13.   Treatment programs should test patients for the presence of HIV/AIDS, hepatitis B and C, tuberculosis, and other infectious diseases as well as provide targeted risk-reduction counseling, linking patients to treatment if necessary.   Typically, drug abuse treatment addresses some of the drug-related behaviors that put people at risk of infectious diseases. Targeted counseling focused on reducing infectious disease risk can help patients further reduce or avoid substance-related and other high-risk behaviors. Counseling can also help those who are already infected to manage their illness. Moreover, engaging in substance abuse treatment can facilitate adherence to other medical treatments. Substance abuse treatment facilities should provide onsite, rapid HIV testing rather than referrals to offsite testing—research shows that doing so increases the likelihood that patients will be tested and receive their test results. Treatment providers should also inform patients that highly active antiretroviral therapy (HAART) has proven effective in combating HIV, including among drug-abusing populations, and help link them to HIV treatment if they test positive. 

These principles are included in a publication called “Principles of Drug Addiction Treatment: A Research-Based Guide (Third Edition)”, which is contained in its entirety at http://www.drugabuse.gov/publications/principles-drug-addiction-treatment.   The guide was released in 1999, with the most recent update in December 2012.

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PLEASE: No gifts for staff please!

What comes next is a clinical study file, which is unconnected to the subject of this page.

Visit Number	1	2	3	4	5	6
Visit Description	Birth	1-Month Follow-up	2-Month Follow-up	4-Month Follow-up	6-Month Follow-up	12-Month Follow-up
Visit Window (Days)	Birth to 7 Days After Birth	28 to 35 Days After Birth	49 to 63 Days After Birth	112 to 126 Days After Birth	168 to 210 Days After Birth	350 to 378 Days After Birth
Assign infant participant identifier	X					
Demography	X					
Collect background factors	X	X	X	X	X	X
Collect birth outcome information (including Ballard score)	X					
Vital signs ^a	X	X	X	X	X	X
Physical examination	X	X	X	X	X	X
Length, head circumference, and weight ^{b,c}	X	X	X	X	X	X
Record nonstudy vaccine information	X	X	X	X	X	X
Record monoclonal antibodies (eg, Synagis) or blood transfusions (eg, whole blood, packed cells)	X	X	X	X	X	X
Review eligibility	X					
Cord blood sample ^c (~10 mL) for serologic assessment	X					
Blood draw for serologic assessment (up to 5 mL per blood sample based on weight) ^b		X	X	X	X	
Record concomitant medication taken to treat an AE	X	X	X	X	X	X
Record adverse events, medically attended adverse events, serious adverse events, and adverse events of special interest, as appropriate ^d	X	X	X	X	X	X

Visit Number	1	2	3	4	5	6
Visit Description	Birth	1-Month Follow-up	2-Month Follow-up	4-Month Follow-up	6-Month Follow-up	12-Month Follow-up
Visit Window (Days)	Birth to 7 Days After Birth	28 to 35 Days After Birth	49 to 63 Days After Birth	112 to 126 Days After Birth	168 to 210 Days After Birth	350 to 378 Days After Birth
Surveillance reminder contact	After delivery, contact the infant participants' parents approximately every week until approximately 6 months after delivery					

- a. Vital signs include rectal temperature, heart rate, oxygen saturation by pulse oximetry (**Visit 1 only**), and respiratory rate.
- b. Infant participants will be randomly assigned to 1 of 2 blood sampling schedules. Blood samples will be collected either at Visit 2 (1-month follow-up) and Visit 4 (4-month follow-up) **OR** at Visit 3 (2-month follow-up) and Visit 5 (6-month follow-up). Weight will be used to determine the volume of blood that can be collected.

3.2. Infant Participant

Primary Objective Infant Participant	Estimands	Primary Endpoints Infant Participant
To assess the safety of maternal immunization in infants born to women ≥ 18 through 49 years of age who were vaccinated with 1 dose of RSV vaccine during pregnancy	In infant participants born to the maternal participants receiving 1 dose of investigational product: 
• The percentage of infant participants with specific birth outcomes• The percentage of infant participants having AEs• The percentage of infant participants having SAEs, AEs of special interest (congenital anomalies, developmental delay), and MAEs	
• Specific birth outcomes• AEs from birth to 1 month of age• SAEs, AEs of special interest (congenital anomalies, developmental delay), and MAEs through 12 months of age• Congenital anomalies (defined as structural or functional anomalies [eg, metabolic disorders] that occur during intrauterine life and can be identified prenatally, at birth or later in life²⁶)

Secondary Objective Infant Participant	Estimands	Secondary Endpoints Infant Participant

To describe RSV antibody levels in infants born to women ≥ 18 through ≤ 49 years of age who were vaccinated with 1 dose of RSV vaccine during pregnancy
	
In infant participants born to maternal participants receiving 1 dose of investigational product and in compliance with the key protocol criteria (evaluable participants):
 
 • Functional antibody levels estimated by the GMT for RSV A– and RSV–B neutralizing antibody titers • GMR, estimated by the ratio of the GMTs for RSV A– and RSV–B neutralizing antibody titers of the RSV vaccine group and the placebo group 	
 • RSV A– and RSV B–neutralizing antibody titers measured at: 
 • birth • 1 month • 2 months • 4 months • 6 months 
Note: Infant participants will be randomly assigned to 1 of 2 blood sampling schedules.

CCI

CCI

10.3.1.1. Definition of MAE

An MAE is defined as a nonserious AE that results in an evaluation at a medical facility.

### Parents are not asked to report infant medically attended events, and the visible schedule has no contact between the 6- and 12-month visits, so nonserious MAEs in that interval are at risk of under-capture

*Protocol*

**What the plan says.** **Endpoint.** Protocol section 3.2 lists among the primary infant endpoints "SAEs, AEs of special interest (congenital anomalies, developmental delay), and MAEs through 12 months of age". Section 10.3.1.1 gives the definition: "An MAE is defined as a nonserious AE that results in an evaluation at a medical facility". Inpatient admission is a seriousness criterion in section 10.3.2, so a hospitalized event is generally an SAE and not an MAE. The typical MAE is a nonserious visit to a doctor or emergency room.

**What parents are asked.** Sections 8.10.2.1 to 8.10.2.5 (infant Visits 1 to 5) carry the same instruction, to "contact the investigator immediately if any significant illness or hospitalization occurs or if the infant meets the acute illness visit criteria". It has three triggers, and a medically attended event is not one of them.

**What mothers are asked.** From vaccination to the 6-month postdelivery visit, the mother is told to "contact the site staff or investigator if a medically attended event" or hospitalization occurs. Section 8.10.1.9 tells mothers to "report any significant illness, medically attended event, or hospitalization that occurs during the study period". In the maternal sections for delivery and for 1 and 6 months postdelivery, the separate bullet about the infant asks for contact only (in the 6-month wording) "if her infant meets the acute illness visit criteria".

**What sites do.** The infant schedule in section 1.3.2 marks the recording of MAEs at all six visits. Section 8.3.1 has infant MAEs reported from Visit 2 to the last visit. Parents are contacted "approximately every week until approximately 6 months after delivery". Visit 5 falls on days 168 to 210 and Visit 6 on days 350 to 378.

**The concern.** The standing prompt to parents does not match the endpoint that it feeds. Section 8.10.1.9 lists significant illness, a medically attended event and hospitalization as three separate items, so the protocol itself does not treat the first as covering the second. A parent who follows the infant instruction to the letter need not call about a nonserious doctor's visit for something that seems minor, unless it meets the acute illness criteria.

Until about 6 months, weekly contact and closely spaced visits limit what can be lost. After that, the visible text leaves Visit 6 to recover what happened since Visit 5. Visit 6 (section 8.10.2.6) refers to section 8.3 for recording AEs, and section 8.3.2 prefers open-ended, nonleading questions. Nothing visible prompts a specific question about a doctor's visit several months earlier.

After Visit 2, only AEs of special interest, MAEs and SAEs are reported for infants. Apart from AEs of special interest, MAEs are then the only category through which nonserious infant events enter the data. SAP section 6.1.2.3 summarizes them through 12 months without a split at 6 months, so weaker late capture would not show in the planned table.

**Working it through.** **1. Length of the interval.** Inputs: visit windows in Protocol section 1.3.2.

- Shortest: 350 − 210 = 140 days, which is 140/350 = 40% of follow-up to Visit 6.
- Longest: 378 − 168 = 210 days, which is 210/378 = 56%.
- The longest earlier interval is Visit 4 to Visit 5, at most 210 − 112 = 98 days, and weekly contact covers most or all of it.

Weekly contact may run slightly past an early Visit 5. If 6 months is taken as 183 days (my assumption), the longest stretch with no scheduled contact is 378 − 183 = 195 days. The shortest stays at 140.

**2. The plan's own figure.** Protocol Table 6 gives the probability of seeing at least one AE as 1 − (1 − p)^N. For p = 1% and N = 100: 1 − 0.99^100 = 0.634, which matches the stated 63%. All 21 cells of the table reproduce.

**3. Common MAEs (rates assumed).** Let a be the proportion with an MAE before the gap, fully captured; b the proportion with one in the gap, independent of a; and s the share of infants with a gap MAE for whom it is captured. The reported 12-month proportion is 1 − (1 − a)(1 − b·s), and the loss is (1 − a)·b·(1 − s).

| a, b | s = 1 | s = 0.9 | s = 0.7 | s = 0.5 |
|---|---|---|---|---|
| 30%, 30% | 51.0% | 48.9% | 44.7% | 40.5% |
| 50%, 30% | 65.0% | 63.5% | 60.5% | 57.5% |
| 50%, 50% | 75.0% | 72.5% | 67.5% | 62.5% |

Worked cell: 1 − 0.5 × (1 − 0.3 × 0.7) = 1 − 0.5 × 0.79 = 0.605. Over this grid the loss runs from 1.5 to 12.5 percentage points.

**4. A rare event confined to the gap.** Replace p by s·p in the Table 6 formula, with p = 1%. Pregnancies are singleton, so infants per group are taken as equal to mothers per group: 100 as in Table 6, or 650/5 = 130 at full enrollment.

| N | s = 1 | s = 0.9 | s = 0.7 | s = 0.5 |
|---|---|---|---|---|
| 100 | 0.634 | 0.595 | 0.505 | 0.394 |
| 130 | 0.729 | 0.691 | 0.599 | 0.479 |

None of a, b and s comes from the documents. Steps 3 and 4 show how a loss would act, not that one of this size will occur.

Posted by:Lloyd Woodward--Saturday, December 07, 2013

I am very sorry I didn't think to post this earlier :-(

However, Valerie, Julie and I are not permitted by County Policy to accept gifts. It's very difficult to say "No" because we do not want to offend and also because we appreciate our thoughtful and appreciative PSST parents. We are in a tight spot here so please be considerate and don't offer us anything. I believe that Wesley Spectrum has a similar policy so don't be offended if none of the fine Wesley Spectrum Family Therapists won't accept gifts either.

All of us want you all to know that the best gift that you can give us is just your presence at our meetings. Also, many of you have your ways of showing us that you appreciate us all year long. That's one of the reasons that we are so lucky! We know that you appreciate us. We appreciate you all as well. :-)

Just be there if and when you can -that's the best gift of all!

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Bright Ideas?!
Posted by:Jenn--Thursday, December 05, 2013

Bright Ideas with Deadly Consequences
by Roxie

Lenny and I have a cordial relationship while he decides if and when he should enroll in a halfway house or the military. Both are illusions. He still lives at the house, works part-time at McDonald’s, and I call the police for his drunken behavior when required. I was hesitantly hopeful that he would enter a drug rehab program, until my Lowe’s light bulb pack was tampered with.

I prefer bright light, so I searched stores for 100-watt bulbs to brighten the dark, overcast environment of my home. After using three bulbs out of a 10-pack, I realized there were none remaining in a two-week period. Questioning Lenny brought about numerous defensive answers. I conclude that he involved himself and friends in smoking illegal substances out of the bulbs.